14 Mar

An embarrassment of riches

Words by
Dianne Dempsey
Pictures by
Leon Schoots

Surrounded by nature, this plumber-turned-sculptor is never short of inspiration for his unique work.

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Surrounded by nature, this plumber-turned-sculptor is never short of inspiration for his unique work.

The nesting boxes are all around us, housing kookaburras and robins, sugar gliders and even vulnerable brush-tailed phascogales. Before continuing the tour of Andre Sardone’s studio, we get fixed on the brush-tailed phascogales. How can you resist them? The male dead by 12 months from too much, well, too much “frenzied mating”.

We look up into a tree and see a tawny frogmouth – the pseudo-owls of the forest. I ask why this abundance of life about them? Andre says he and his partner Bridget Finch don’t rake and burn around the trees as their neighbours do. The forest creatures love the undergrowth.

The artist’s Mandurang mudbrick house and studio sit unobtrusively in the state forest and, as everyone knows, it’s been a wonderful time of rain and abundance. “There’s been plenty of snakes this year, as well as spiders,” Andre says cheerfully. A walk around his studio reveals a jacky lizard curled around a sculpture. “Sometimes at night, when we’re lying in bed, the bats fly in over our heads.” (I let that comment go by.) We move to the settees on the large undercover veranda to drink coffee and talk about his work. But before doing so, Andre considerately checks under the settee for the brown snake that was seen last week worrying his dog. I notice for the first time a giant wood moth that must be about 10 centimetres long, the wind nudging its fragile wings.

That the environment is constantly influencing Andre’s work would be stating the obvious. His latest theme, a profusion of shimmering orbs, are made of recycled materials such as mattress springs, steel rods and stainless-steel discs. The orbs, which hang in his studio, under the eaves of the house and from branches, are expressions of life, of energy, air and movement. Andre wants everything to move. Walk up to any of his pieces and give it a tap, send it spinning or turning. Nothing rests and when it does, it settles into an agreeable shape.

Andre’s artistic instinct is to make sculptures that are original. “I like to find a point of difference,” he says. “I don’t like doing multiples. I keep evolving and learning, I don’t know what the end goal will be. So many ideas occur to me and I only have time to fulfill maybe one in every 20. I experiment and learn. I have an idea and realise it.” As an artist, Andre is suffering from an embarrassment of riches.

He didn’t go to art school and doesn’t refer to his work in traditional art theory terms. He says he has a “visual aesthetic”.  “I have an idea and realise it.”

In essence, his art belongs to his ability to change the shape of the material he uses. A roofing plumber by trade, Andre comes to his art with the skills of his trade - skills that have exponentially increased according to the demands of the recycled material he happens to be using. A turning point for him came some 18 years ago, when he was at a building site sheltering in his ute from the rain, reading the Herald Sun. (There was no mention of a pie or chocolate milk.)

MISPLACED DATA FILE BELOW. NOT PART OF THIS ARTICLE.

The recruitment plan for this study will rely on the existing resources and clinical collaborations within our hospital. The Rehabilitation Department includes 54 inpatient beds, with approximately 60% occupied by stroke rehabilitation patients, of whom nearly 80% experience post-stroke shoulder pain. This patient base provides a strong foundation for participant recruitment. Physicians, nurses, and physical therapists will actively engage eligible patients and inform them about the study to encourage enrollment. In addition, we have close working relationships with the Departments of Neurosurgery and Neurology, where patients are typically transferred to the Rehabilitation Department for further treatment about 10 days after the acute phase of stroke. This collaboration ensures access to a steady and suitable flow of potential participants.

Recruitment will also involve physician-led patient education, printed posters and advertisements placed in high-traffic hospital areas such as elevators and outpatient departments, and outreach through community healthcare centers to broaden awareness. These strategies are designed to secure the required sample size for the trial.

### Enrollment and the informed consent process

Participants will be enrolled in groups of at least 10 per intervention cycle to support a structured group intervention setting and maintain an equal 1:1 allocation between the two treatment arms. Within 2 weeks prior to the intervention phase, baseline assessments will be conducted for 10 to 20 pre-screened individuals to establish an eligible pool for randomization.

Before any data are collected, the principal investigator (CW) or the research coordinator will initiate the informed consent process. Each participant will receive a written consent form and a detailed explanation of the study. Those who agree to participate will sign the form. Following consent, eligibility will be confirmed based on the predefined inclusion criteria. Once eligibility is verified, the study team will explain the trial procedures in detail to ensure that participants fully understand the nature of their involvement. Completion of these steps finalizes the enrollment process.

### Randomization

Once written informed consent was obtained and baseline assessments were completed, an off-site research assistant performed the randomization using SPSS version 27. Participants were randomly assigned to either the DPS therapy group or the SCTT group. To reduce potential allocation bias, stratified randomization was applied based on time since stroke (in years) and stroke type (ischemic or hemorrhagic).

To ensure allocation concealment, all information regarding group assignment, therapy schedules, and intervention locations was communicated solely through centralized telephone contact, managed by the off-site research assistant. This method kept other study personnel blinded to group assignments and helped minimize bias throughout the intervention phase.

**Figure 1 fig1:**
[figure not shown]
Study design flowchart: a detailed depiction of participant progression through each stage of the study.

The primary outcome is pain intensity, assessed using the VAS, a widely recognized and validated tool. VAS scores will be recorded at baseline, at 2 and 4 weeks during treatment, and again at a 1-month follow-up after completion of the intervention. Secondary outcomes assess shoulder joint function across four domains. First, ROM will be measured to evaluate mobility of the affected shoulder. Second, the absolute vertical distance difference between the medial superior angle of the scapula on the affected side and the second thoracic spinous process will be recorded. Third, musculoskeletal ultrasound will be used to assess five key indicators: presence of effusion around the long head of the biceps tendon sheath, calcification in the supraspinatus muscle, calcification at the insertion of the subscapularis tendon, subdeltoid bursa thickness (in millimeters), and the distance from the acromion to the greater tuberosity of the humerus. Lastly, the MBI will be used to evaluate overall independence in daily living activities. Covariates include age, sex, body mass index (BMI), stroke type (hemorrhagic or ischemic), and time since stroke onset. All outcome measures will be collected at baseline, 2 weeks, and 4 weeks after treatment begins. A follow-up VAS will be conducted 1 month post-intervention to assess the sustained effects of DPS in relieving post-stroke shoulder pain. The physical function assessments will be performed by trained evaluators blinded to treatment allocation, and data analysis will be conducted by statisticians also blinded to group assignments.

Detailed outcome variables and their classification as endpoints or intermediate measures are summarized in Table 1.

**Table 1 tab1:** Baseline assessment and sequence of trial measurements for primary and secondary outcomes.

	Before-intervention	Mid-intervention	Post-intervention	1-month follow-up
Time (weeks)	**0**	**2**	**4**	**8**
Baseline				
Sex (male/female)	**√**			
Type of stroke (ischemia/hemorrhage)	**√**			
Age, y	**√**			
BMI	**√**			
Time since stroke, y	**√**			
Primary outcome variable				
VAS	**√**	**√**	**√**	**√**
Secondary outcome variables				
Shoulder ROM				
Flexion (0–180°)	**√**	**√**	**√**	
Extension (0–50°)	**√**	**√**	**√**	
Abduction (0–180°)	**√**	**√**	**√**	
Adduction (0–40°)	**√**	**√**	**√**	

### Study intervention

“I saw a picture of Albert Tucker’s ‘The Futile City’ and I thought, I can replicate those colours and lines. I worked with Colorbond, I was a tradesman and I was bored.”

Andre’s first step into the art world still hangs in his studio. He would never give it away as it’s too significant for him. The Colorbond version of ‘The Futile City’ – with its eerily precise match between material and concept – earned Andre much recognition but not necessarily acceptance by the art world. He exhibited in Melbourne in 2003, 2004 and 2005, but he always returned to his work as a roofing plumber; although not so much these days.

In 2006, he and his wife and three children travelled around Australia in a bus. “We came to Bendigo in 2007 and happened upon the land in Mandurang, or rather, the land found me.”

In 2013, he re-partnered with photographer Bridget Finch, with whom he will be sharing his next exhibition. “She will sit for hours under a tree amongst that undergrowth waiting for a bird to come her way. Bridget started by drawing birds but she has a great eye for photography.” Together, the couple have a richly textured life. Of an evening, Andre enjoys cooking while Bridget will play the piano or work in the garden.  

Andre’s work is currently in several galleries but his goal is to put bigger sculptures into bigger spaces. Among several projects he is working on are steel sculptures that can be taken apart and then reassembled for installation.

“My children are pretty much launched and these days I’ve got more time, ambition, skills, energy and ideas. I can go in different directions. It’s a wonderful place to be,” he says, smiling.

He says he has been highly motivated by the experience of participating in the Emporium Creative Hub Incubator program. “It really gave me confidence; helped to realise that what I’m doing matters and is valued.”

This year, in the forest that surrounds his home, there is more of everything and Andre Sardone is responding with joy to the abundance.

Supported by the City of Greater Bendigo’s Artists on View program, Steel Life is an exhibition of sculpture by Andre Sardone and photographs of nature by Bridget Finch, and the crossover between the two.

Running concurrently at the same venue is Andre Sardone’s Shimmer, an installation of explorative, whimsical, kinetic sculpture made from waste materials.

This is supported by the COGB Creative Recovery Activation Fund.

The exhibition will run from June 19-27 at Dudley House, Bendigo.